FI UWFF Presents: Hip-Hop Pedagogy (Re-cap)
On Thursday, February 14, 2019, the Futures Initiative hosted yet another captivating event: Hip-Hop Pedagogy that is part of The University Worth Fighting For, a series of workshops that tie student-centered, engaged pedagogical practices to institutional change, race, equality, gender, and social justice.
The cypher began with me Lauren Melendez (Director of The Undergraduate Leadership Program and Administrative Specialist, The Futures Initiative), sharing opening remarks and introducing my colleague that I co-direct the Undergraduate Leadership Program with, Kashema Hutchinson (Co-Director of the Undergraduate Leadership Program and Ph.D.student, Urban Education). I then welcomed our leadership fellows that participated in the cypher; Kia Thomas a student at City College, City University of New York (CUNY) majoring in Black Studies and minoring in Journalism. Yadira Vargas a student at LaGuardia Community College City University of New York (CUNY), majoring in Travel Tourism and Hospitality Management, and last but certainly not least Steven Pacheco who is a student at the John Jay College of Criminal Justice City University of New York (CUNY) majoring in Social Thought.Topics discussed at the event were relationships between the elements of hip-hop culture and pedagogy in traditional and non-traditional educative spaces, in addition to narratives and infographics which were used to examine the various kinds and lens hip-hop pedagogy can be interpreted through.
This event was conducted as a cypher which in the hip-hop culture takes place in a circle, with rappers, MC’s, etc. battle, freestyle and share their lyrics, poetry and artistic expression without interruption. The cypher format was used for this event in addition to restructuring the room to be in a circular configuration to foster inclusivity, student-centered learning and to step away from the hierarchical structured panels that are often the format found in most higher educational settings.
Kashema began the cypher with some background information about her being a Brooklynite, PH.D. student at the Graduate Center and how she is deeply connected to hip-hop and has been doing extensive research for many years on this topic. Kashema explored the 5 elements of hip-hop (MCing, DJing, Breakdancing, Graffiti-ing and Knowledge), in addition to hip-hop being viewed through a social political lens, and many learning outcomes received from the lyrics, metaphors and concepts used in hip-hop lyrics that speak to the richness of experiences that is crucial to any understanding or awareness of black people and those especially from the urban and underserved communities.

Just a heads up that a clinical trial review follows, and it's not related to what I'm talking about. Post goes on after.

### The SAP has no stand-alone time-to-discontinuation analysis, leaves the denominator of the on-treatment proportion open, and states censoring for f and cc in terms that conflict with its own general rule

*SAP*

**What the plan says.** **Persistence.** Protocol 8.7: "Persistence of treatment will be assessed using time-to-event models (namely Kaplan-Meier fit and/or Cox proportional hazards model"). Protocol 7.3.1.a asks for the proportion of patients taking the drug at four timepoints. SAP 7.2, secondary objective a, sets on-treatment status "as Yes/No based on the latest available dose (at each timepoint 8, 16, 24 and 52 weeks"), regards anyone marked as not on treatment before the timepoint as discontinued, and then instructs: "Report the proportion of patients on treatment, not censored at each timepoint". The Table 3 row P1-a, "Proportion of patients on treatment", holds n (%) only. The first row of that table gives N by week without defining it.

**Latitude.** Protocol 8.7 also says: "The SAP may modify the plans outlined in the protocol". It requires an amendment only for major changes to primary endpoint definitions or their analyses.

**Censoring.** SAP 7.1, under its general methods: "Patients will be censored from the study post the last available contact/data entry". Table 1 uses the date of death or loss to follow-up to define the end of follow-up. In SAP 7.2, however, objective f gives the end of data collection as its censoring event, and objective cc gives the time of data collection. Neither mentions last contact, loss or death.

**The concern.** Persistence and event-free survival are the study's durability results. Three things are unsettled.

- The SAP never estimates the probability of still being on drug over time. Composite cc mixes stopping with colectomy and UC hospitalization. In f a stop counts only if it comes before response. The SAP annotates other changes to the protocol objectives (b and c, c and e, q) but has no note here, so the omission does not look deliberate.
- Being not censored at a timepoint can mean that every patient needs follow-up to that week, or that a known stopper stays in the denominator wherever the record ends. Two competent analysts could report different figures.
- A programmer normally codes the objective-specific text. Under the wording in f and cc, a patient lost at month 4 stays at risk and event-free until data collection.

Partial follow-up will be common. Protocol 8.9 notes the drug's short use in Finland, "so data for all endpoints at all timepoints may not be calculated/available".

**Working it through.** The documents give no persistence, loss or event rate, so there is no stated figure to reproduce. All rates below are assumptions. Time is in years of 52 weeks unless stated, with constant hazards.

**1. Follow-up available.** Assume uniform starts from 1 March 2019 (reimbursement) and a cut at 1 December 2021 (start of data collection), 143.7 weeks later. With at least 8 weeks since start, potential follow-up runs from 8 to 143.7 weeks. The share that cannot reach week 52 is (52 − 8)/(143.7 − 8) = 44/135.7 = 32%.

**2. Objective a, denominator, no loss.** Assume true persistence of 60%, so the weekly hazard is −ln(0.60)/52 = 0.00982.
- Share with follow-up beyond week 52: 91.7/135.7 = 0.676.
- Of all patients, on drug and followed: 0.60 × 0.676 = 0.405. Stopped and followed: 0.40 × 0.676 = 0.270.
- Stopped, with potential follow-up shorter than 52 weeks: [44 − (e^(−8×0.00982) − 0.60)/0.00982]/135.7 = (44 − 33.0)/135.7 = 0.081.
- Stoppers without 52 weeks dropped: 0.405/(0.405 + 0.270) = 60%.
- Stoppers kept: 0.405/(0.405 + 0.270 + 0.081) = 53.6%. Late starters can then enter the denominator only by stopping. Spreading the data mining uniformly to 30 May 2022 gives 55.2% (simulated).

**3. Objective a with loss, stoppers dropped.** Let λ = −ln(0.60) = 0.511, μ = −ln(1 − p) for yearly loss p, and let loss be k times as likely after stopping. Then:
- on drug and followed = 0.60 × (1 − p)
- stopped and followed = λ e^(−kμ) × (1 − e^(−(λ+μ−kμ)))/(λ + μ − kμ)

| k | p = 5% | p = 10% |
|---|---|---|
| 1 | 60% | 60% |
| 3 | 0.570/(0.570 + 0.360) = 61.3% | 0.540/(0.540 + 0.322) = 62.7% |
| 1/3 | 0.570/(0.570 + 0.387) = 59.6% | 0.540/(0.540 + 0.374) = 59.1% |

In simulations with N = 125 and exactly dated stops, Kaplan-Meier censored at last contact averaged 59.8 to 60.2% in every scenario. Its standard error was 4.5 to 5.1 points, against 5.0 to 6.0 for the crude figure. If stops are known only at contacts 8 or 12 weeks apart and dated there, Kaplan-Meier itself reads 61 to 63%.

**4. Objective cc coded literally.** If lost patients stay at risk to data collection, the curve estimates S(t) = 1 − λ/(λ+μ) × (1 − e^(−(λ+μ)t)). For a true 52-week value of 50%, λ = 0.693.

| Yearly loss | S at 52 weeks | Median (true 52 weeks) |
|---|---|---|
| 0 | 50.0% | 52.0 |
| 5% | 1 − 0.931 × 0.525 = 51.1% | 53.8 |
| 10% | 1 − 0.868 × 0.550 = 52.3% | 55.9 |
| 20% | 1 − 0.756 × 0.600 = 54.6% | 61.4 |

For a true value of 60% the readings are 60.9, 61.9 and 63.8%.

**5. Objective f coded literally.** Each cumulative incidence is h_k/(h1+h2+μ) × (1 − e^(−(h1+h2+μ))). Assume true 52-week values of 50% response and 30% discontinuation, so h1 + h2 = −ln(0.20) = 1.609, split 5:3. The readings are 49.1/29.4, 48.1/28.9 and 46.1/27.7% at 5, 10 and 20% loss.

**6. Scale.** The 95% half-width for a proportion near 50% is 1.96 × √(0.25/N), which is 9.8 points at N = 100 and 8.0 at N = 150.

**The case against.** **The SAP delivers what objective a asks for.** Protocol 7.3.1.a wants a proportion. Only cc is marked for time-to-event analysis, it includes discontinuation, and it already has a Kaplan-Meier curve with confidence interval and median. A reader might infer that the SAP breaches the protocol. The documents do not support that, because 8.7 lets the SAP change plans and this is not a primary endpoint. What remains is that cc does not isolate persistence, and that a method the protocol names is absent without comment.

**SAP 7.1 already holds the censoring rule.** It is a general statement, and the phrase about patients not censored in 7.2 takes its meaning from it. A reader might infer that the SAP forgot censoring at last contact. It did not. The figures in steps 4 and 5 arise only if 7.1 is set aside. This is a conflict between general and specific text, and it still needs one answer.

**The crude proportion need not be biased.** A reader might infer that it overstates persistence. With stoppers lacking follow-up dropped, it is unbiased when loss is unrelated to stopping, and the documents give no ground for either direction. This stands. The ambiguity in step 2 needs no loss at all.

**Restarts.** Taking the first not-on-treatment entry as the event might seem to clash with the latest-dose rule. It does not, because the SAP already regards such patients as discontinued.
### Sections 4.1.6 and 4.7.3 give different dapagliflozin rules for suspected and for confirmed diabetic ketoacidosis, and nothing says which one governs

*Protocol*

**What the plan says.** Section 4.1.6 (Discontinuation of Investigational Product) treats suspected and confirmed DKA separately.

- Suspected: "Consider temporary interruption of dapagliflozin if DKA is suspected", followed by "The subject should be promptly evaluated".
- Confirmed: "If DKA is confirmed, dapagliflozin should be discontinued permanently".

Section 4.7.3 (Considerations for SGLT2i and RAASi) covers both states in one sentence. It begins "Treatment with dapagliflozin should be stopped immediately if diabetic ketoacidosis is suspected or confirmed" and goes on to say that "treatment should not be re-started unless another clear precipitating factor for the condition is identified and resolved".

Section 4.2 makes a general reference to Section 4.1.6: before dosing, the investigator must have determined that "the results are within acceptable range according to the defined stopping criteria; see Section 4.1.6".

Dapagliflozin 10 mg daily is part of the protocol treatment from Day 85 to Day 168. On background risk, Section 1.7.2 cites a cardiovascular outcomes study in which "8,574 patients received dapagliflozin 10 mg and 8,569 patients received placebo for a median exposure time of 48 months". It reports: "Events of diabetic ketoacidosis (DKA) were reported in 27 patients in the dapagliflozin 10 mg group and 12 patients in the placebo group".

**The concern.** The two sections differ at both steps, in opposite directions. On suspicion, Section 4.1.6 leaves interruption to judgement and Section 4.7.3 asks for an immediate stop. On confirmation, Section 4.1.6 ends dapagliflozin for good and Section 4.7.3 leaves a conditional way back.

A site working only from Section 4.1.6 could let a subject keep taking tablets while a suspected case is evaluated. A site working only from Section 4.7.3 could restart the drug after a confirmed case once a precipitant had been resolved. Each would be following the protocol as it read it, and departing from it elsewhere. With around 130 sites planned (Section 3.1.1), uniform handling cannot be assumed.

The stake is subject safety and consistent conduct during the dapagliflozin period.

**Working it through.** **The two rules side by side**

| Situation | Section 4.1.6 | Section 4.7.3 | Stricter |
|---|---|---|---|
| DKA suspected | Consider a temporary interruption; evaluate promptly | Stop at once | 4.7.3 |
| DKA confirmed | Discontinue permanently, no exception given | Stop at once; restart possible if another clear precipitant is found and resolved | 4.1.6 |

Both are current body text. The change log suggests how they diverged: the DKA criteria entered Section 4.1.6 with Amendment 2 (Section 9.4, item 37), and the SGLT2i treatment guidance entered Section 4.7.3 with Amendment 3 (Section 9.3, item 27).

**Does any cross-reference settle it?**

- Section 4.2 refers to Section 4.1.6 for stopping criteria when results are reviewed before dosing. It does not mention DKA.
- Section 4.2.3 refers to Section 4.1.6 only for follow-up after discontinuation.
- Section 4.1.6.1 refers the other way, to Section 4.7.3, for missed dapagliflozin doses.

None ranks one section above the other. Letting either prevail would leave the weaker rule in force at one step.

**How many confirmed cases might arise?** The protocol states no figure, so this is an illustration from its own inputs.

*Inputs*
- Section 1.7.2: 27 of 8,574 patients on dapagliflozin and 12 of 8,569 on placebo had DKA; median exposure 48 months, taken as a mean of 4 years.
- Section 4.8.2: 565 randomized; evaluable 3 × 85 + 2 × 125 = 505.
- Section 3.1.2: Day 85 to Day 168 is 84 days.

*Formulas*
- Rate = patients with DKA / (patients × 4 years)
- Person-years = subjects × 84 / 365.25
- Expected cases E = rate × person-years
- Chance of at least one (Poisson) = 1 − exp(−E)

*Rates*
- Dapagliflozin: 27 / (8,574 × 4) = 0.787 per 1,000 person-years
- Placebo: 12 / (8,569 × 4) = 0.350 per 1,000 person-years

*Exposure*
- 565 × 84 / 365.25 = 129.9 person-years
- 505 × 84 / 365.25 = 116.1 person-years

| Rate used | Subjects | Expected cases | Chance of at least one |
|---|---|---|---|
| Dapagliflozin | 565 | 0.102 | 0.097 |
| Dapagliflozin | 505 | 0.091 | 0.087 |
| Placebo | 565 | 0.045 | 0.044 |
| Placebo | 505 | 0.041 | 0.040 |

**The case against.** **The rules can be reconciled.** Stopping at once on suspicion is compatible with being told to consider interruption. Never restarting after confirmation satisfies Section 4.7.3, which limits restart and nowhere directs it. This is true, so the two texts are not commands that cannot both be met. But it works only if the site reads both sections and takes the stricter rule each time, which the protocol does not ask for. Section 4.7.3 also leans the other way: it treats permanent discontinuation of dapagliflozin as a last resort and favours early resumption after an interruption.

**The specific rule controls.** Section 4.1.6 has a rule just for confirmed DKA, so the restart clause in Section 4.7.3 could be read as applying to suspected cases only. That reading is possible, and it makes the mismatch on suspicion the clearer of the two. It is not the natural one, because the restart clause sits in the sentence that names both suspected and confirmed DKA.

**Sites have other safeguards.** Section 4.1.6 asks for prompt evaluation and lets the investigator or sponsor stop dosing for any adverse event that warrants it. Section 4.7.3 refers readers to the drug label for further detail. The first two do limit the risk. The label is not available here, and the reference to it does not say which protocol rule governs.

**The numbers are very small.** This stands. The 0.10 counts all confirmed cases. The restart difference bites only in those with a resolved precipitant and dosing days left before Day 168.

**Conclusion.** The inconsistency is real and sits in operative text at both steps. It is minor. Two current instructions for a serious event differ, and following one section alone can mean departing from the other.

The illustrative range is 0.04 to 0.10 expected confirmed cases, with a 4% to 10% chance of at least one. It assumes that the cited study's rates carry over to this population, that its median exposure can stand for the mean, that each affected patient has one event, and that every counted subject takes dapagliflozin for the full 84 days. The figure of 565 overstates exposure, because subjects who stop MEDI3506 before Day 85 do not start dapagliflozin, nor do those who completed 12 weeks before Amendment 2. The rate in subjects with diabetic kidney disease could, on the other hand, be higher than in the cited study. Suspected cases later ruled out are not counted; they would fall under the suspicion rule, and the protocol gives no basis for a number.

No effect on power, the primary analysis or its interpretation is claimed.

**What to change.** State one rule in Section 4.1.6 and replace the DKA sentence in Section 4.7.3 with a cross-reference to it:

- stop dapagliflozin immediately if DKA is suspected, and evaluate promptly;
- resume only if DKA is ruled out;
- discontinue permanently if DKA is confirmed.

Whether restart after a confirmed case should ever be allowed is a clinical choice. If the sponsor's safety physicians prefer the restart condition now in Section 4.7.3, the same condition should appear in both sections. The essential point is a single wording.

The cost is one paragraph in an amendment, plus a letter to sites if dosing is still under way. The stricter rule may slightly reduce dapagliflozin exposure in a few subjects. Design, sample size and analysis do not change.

She began giving some context on the framework on pedagogies of hip-hop which are examined and analyzed in Beats, Rhymes, and Classroom Life: Hip-hop Pedagogy and the Politics of Identity by Marc Lamont Hill. She described pedagogy of hip-hop; which explores how pedagogies of hip-hop extend beyond traditional notions of text and reach into all aspects of hip-hop cultural production. She touched on how Hill explains a true understanding that hip-hop culture operates as a “terrain of struggle over competing meanings, values, and truth claims”. It was noted that one needs a deep understanding of the lyrical content and culture and it is imperative for analyzing and giving a platform to engage on the subject of pedagogies of hip-hop.